One of the most fascinating things about the universe is that it is truly mathematical. It was that fascination which attracted me originally to physics. There are numerous examples of surprising & unintuitive realities, that were not discovered by experimental observation, but purely by mathematical research. The Uncertainty Principle in quantum mechanics was not discovered in a laboratory. Rather, it is purely mathematical in origin, actually stemming from Fourier theory (http://www.mathpages.com/home/kmath488/kmath488.htm). Chaos was discovered by Henri Poincare in 1903, long before it became an observational issue, by purely mathematical study. And Einstein deduced through logic & mathematics, that light would travel an altered path through a gravitational field. All of these things were discovered by mathematical & theoretical reasoning, not by "going there" and looking. I think that one of the weaknesses of many alternative views is that they fail to appreciate the real strength & value of mathematical reasoning.

Mathematics, after all, is really only a special case of symbolic logic. The scientific process of inference from observation is similar to the mathematical process, though not perhaps as formal. Nonetheless, just as the logical trail of deduction in mathematics leads to confident proof, so does the trail of inference from observation lead to an equally confident proof in the empirical sciences.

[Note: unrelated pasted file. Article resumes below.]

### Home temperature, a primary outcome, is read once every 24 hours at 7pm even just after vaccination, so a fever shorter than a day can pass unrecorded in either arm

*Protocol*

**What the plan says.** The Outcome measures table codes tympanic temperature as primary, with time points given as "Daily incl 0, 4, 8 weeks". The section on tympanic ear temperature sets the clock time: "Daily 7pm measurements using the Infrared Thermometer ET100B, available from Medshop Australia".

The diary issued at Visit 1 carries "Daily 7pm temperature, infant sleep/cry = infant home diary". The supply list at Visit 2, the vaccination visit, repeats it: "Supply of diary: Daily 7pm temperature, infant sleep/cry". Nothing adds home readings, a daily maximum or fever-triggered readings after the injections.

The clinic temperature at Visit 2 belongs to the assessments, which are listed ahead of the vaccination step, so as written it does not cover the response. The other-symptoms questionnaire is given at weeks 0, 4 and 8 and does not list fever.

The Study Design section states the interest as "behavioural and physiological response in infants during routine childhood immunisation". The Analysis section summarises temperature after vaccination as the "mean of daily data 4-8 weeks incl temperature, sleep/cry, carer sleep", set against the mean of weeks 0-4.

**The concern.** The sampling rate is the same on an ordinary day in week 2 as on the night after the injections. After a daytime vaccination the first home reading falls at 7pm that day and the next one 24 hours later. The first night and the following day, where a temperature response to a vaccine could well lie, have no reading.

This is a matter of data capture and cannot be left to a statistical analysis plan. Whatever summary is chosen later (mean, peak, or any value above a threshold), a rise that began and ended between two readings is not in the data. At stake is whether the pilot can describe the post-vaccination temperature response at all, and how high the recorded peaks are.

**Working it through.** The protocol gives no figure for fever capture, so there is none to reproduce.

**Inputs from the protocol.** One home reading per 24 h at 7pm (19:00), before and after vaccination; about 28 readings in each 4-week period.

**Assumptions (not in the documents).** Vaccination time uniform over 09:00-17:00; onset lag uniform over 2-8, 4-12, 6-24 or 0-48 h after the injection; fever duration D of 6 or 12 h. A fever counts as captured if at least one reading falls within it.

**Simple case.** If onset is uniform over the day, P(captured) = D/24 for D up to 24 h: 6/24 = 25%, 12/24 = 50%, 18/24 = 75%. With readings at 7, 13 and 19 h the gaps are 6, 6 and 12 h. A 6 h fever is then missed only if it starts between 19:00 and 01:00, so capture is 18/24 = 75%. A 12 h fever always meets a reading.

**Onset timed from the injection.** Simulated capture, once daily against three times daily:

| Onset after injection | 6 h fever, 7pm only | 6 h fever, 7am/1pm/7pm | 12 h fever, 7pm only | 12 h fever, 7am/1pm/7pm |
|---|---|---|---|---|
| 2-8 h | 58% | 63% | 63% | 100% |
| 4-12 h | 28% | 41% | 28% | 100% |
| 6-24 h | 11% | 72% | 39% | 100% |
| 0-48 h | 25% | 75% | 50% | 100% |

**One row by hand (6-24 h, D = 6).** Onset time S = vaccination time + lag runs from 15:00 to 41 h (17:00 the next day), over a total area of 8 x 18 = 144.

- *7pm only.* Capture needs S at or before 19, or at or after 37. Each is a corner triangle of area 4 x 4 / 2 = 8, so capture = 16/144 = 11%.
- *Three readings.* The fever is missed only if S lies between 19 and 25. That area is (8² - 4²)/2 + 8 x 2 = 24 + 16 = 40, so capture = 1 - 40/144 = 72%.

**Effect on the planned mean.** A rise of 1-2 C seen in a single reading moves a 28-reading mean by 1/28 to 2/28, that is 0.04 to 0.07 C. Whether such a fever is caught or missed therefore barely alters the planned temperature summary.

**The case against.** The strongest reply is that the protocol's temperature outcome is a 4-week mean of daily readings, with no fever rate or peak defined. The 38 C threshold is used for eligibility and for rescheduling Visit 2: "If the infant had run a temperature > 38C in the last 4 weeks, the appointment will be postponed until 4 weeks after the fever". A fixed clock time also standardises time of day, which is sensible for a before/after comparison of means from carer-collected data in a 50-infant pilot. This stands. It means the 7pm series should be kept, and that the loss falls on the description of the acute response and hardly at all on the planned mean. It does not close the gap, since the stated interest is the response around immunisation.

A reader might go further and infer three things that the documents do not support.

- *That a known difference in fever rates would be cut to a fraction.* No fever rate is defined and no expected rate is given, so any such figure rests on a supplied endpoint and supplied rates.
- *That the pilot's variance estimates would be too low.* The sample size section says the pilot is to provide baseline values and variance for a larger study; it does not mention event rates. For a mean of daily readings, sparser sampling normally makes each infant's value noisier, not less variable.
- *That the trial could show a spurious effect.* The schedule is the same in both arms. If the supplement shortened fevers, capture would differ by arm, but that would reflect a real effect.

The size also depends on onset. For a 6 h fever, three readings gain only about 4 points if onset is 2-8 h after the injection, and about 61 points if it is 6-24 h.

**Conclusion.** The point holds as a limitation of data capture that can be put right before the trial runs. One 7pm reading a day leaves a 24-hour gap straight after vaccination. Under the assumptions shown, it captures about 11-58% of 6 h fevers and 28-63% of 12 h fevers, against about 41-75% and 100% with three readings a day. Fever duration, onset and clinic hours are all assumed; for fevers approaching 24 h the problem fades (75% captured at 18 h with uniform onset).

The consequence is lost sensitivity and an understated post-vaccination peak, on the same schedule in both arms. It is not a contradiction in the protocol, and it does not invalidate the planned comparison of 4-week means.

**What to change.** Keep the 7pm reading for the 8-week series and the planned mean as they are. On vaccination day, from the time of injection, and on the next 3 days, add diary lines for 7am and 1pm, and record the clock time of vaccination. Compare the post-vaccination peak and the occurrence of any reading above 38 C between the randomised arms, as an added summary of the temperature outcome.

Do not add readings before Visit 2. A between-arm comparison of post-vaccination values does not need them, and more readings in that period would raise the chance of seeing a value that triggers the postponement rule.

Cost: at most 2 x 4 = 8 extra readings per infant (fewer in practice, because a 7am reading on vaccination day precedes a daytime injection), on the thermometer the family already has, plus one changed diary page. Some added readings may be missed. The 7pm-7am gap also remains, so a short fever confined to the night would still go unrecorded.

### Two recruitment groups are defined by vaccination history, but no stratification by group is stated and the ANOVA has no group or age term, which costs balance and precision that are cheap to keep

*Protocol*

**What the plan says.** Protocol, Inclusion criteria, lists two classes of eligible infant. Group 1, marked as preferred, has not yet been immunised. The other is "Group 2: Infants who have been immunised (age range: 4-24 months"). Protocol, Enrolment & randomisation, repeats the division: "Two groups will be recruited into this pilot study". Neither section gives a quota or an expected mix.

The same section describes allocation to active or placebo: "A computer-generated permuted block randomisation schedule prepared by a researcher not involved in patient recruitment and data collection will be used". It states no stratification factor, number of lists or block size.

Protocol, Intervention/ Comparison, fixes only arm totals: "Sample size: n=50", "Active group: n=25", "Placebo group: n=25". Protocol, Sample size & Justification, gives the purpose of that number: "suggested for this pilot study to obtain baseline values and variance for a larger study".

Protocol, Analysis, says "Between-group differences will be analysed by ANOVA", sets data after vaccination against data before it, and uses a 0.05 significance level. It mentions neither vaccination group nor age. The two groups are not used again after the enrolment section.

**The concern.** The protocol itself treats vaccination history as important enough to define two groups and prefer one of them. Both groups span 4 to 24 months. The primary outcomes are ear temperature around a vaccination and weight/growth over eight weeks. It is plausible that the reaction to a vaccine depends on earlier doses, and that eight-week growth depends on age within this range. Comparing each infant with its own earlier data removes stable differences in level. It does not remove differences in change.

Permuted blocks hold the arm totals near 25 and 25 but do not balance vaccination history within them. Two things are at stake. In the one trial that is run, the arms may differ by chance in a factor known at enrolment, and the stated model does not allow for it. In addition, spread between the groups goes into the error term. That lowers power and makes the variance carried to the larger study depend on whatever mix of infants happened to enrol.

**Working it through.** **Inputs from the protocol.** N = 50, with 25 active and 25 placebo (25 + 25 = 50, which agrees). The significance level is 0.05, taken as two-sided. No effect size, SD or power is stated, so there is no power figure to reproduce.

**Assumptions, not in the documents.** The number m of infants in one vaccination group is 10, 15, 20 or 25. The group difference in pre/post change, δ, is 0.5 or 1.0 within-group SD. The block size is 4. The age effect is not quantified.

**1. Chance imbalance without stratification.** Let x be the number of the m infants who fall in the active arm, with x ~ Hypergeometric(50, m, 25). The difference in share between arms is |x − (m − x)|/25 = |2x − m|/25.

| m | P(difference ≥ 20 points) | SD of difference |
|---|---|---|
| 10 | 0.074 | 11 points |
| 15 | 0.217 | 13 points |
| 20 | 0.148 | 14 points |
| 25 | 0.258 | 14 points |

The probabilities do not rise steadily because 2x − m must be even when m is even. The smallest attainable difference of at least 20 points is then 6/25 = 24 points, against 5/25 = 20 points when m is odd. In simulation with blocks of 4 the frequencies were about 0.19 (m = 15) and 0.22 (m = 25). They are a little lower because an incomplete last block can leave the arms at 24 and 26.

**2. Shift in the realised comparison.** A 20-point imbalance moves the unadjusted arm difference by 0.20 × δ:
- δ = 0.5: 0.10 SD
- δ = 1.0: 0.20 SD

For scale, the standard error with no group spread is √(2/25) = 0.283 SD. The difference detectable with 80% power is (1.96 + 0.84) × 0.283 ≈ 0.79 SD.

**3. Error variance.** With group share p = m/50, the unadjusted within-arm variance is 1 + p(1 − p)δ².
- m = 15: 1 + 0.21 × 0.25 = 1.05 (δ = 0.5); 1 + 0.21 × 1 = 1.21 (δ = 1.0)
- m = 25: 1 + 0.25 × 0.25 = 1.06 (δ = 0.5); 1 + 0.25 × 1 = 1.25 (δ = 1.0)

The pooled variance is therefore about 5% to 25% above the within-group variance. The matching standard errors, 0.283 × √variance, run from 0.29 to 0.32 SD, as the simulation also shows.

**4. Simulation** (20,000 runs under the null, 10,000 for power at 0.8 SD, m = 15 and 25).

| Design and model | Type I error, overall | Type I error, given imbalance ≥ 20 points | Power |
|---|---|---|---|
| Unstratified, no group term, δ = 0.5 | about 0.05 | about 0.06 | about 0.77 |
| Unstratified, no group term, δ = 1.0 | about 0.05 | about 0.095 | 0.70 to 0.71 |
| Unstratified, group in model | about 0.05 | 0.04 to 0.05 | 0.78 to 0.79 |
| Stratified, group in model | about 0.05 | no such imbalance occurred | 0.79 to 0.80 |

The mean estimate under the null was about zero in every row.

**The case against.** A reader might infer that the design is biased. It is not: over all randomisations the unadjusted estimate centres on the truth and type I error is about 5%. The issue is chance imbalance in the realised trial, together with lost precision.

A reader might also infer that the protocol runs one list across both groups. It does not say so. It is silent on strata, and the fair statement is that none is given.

It is all built upon the single assumption that the laws of physics are equally valid throughout spacetime, and are the same. throughout spacetime. Certainly, astronomical observation makes it a virtual certainity that this assumption is true, as we see no reason to assume that physics as we know it is any different on the distant worlds that we observe.

The physics of opacity works just as well inside the sun, as it does inside a laboratory here on Earth. It is not necessary to go to the center of the sun. We can know, to the extent of that word in an empirical science, what's going on there by applying fundamental physics, mathematical physics, to that environment. After all, the fundamental physics we are talking about is all based on observation. So when we do a theoretical analysis of, say, the solar interior, then we are really engaged in the scientific pursuit of inference from observation. If the observations are by definition true, and the inference is logical, then the inference is very likely to be true as well (and in almost all cases experience bears this out).

So I maintain that mathematical (theoretical) reasoning & investigation, are as revealing as experimental observation, and is just as likely to provide valid insight. An over-reliance on observation alone stunts the scientific growth. Theory can be as real as observation.

And what do you think?